Just briefly, here are some things that I (and probably Neil, as well) intend to write about in the coming months.
- How do historians treat possibly legendary or semilegendary figures other than Jesus?
- The search for a common methodology of historicity. How do historians weigh the evidence surrounding characters such as King Arthur and Robin Hood? What steps do we take to evaluate literary evidence?
- Processes historians follow to assess historical authenticity. How do they do it? Spoiler alert: We need contemporary, verifiable, independent corroboration.
- The often quite strong and surprisingly predictable backlash against the suggestion that people’s beloved heroes may never existed. “You’re taking away our history/heritage!”
- Is determining historical existence categorically different from the search for probably authentic deeds and sayings? If so, how does that difference affect our methods and the ways we analyze evidence?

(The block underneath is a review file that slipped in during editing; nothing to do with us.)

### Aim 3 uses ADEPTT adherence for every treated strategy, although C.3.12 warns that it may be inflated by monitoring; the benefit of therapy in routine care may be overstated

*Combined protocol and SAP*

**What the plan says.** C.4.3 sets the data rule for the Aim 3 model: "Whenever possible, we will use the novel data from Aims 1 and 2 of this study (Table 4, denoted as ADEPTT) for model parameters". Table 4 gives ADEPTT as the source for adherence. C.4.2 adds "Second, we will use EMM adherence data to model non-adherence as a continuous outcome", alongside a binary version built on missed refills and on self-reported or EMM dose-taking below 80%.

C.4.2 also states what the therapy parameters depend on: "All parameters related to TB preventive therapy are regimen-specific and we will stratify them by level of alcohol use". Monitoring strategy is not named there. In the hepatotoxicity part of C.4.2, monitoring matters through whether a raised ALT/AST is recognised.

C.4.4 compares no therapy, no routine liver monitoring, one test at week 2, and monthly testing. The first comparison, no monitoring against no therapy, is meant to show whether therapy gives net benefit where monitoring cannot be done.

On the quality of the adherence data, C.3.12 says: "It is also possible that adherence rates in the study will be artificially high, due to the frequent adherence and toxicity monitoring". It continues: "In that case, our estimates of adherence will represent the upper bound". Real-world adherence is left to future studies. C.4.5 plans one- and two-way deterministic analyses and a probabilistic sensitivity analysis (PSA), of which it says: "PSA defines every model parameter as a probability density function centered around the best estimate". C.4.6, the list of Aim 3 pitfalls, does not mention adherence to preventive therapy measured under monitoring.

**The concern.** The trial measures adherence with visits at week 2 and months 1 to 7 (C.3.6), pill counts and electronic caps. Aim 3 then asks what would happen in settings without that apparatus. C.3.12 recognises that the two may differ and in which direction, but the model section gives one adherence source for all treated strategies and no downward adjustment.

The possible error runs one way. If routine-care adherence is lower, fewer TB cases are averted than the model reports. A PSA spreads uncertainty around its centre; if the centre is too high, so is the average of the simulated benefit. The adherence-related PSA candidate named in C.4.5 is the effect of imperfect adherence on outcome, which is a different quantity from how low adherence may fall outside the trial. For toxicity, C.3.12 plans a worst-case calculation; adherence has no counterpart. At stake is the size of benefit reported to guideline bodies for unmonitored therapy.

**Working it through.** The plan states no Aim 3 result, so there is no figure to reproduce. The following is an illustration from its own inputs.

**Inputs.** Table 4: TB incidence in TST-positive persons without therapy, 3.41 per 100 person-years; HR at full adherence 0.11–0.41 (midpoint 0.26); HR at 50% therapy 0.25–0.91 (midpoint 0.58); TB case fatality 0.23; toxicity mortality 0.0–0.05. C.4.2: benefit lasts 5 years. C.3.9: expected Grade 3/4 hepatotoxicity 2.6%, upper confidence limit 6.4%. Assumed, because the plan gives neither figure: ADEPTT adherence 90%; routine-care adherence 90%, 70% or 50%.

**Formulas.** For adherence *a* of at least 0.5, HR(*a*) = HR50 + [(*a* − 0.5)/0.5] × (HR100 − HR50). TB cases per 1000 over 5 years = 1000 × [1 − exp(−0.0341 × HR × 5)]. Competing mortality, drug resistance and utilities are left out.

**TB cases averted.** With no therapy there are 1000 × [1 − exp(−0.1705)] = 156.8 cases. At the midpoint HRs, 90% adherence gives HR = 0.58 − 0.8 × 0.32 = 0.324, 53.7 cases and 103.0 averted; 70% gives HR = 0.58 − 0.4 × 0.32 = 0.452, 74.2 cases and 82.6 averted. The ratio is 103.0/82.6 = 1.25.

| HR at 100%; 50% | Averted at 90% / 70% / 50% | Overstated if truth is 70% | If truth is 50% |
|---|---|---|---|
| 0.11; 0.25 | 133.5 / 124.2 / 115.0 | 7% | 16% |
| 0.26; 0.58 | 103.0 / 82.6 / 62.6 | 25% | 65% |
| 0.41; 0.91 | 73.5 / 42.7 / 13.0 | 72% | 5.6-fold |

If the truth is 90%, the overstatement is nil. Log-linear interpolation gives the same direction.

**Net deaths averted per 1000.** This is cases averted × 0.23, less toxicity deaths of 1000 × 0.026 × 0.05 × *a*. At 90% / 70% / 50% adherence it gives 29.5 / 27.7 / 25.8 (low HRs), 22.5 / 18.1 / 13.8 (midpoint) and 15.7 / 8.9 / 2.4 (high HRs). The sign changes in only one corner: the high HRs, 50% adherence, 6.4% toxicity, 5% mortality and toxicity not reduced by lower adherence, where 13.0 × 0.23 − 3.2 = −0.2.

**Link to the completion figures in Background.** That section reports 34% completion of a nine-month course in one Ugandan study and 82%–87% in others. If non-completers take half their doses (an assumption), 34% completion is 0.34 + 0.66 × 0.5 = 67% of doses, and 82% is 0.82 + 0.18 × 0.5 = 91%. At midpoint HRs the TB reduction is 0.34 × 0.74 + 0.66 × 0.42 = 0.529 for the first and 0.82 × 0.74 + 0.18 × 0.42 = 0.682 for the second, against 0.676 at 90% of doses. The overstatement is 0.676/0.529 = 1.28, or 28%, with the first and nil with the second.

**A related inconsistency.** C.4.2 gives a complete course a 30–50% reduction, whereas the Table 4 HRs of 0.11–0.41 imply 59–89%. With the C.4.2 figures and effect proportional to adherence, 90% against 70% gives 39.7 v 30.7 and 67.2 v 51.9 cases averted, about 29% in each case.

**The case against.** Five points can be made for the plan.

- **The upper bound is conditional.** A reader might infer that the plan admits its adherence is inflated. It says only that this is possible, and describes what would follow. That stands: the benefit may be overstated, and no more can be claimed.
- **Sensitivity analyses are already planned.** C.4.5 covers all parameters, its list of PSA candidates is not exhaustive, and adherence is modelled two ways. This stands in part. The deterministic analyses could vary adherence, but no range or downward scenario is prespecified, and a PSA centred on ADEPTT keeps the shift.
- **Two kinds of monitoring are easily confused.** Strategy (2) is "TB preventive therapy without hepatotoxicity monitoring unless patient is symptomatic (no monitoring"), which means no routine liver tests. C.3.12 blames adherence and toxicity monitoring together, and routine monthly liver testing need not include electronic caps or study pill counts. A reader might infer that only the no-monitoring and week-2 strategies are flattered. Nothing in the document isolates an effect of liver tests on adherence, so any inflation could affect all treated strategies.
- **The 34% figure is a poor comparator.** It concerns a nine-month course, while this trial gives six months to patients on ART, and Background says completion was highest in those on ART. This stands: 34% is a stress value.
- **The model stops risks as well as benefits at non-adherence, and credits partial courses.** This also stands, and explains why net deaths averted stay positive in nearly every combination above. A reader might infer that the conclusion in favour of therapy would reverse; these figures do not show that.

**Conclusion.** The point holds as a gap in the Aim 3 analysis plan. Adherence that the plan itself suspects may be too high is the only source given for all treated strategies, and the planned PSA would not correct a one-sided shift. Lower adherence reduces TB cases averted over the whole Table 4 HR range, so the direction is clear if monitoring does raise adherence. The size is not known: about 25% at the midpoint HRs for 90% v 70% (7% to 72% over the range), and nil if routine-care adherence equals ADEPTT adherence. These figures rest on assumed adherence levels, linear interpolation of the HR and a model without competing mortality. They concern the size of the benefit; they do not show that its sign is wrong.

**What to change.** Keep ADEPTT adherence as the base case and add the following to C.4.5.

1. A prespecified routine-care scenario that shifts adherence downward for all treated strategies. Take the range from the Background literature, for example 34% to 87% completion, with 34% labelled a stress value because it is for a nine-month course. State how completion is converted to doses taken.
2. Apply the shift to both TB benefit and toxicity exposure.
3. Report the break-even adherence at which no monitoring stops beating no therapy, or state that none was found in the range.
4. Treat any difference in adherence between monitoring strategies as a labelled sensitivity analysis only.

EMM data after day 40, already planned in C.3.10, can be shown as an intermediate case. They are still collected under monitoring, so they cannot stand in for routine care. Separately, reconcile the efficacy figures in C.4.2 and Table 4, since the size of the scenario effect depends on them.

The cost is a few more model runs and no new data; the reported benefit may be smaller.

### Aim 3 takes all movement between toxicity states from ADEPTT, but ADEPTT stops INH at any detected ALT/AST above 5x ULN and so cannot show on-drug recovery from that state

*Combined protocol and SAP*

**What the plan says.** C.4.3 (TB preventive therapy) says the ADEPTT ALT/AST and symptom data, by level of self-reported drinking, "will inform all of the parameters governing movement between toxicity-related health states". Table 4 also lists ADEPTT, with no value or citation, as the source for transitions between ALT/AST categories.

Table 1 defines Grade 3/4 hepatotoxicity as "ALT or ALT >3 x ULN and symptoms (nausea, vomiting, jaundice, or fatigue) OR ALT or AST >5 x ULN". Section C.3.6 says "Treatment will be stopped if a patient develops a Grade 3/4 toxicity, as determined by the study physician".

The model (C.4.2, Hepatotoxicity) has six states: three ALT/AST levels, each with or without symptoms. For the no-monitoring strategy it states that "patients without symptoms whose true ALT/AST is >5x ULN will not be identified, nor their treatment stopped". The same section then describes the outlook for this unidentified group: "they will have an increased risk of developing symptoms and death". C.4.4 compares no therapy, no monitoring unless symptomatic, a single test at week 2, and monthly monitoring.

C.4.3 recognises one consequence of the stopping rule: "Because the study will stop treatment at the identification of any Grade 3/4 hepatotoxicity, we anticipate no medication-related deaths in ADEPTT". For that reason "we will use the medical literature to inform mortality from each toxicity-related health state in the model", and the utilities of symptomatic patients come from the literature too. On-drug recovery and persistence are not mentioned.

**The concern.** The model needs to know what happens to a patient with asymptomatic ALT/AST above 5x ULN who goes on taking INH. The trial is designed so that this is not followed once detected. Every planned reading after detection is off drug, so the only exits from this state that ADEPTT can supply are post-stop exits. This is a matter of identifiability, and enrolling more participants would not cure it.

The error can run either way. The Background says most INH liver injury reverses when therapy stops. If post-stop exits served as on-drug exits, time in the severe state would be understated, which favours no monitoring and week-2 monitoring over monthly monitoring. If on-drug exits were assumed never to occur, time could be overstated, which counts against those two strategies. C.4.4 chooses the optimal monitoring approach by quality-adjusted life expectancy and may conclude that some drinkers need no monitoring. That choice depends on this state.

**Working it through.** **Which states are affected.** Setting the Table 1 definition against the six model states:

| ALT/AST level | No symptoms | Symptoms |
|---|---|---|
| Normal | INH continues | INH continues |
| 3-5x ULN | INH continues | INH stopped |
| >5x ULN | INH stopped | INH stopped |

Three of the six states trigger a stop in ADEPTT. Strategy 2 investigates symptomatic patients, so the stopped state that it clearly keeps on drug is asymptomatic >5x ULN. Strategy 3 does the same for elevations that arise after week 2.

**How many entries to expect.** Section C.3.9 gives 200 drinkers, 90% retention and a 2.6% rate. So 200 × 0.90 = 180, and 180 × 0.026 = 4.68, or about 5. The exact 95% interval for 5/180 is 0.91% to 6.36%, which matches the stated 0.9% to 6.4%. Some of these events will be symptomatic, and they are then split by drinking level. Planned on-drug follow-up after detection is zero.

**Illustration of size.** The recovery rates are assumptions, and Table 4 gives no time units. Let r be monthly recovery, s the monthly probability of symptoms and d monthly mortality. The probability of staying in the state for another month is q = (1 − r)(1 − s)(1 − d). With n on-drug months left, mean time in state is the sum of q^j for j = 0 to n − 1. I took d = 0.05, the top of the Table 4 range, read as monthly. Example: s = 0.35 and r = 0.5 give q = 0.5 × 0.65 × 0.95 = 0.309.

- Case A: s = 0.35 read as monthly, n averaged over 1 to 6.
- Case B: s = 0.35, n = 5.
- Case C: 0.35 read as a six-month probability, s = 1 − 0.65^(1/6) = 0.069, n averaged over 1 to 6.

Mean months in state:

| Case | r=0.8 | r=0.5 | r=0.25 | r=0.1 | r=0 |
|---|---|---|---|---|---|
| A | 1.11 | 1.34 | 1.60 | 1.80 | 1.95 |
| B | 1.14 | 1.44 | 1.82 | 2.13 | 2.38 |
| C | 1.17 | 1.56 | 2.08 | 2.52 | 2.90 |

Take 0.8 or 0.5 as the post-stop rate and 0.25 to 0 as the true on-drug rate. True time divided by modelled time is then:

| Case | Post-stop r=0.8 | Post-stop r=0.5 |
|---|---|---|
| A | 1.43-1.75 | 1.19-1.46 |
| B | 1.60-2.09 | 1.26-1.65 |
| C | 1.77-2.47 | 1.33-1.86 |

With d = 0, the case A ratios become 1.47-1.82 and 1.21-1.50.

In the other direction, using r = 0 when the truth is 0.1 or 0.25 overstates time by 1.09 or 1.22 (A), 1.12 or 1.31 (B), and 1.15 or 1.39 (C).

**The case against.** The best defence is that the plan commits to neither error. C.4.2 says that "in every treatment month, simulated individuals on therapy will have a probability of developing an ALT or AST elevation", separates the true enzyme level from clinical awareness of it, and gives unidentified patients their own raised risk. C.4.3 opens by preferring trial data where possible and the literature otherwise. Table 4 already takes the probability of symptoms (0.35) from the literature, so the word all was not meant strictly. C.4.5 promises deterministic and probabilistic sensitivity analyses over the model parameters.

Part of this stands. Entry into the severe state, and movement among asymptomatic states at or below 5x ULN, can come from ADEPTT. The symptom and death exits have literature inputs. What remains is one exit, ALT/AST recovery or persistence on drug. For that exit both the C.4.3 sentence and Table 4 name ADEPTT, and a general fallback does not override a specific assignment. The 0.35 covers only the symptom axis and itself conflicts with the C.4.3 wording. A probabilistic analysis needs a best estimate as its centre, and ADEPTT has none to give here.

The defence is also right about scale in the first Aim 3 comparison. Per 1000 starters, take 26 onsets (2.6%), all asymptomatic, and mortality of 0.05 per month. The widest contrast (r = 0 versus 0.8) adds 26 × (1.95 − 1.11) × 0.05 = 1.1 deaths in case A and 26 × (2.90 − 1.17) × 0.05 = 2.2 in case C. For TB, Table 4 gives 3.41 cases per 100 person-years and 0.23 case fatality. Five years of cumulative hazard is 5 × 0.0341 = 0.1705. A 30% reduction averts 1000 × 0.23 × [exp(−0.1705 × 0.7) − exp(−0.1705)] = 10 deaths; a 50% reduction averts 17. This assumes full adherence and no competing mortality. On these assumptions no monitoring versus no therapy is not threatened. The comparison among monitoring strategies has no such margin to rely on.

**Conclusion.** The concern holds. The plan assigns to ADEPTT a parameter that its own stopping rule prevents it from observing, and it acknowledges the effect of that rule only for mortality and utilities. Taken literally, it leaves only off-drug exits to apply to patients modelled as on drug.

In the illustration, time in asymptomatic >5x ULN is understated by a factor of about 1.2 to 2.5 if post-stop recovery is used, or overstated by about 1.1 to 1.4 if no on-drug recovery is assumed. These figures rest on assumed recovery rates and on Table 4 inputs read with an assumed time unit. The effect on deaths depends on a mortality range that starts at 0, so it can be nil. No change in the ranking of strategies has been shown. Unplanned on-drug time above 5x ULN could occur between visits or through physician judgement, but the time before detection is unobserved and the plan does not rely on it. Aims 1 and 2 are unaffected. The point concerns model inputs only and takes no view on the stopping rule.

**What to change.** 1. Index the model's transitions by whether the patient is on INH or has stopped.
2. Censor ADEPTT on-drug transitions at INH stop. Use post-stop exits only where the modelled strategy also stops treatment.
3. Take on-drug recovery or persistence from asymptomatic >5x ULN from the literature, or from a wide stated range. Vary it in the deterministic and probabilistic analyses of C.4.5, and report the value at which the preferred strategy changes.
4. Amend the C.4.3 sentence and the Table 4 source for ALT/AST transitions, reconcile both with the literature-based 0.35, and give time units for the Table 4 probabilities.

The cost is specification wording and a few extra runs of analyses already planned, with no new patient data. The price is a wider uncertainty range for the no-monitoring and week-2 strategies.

- Is Carrier’s reference class model useful for determining historicity?
- Is it circular?
- What parts of his method can we salvage?
- The perils of amalgamating different, often contradictory stories into a single narrative legend.
- The Memory Mavens: More stuff about ritual memory vs. shared stories.
- William Wrede: His contributions to methodology (now generally unknown and ignored).
Happy Belated New Year!
Latest posts by Tim Widowfield (see all)
- K. L. Schmidt’s The Framework of the Story of Jesus: Now in English! - 2022-05-10 23:57:37 GMT+0000
- Cutting Ties with Robert M. Price - 2022-04-09 00:45:34 GMT+0000
- Paradigm Shifts in Religious Studies (Part 3) - 2022-03-07 20:29:51 GMT+0000
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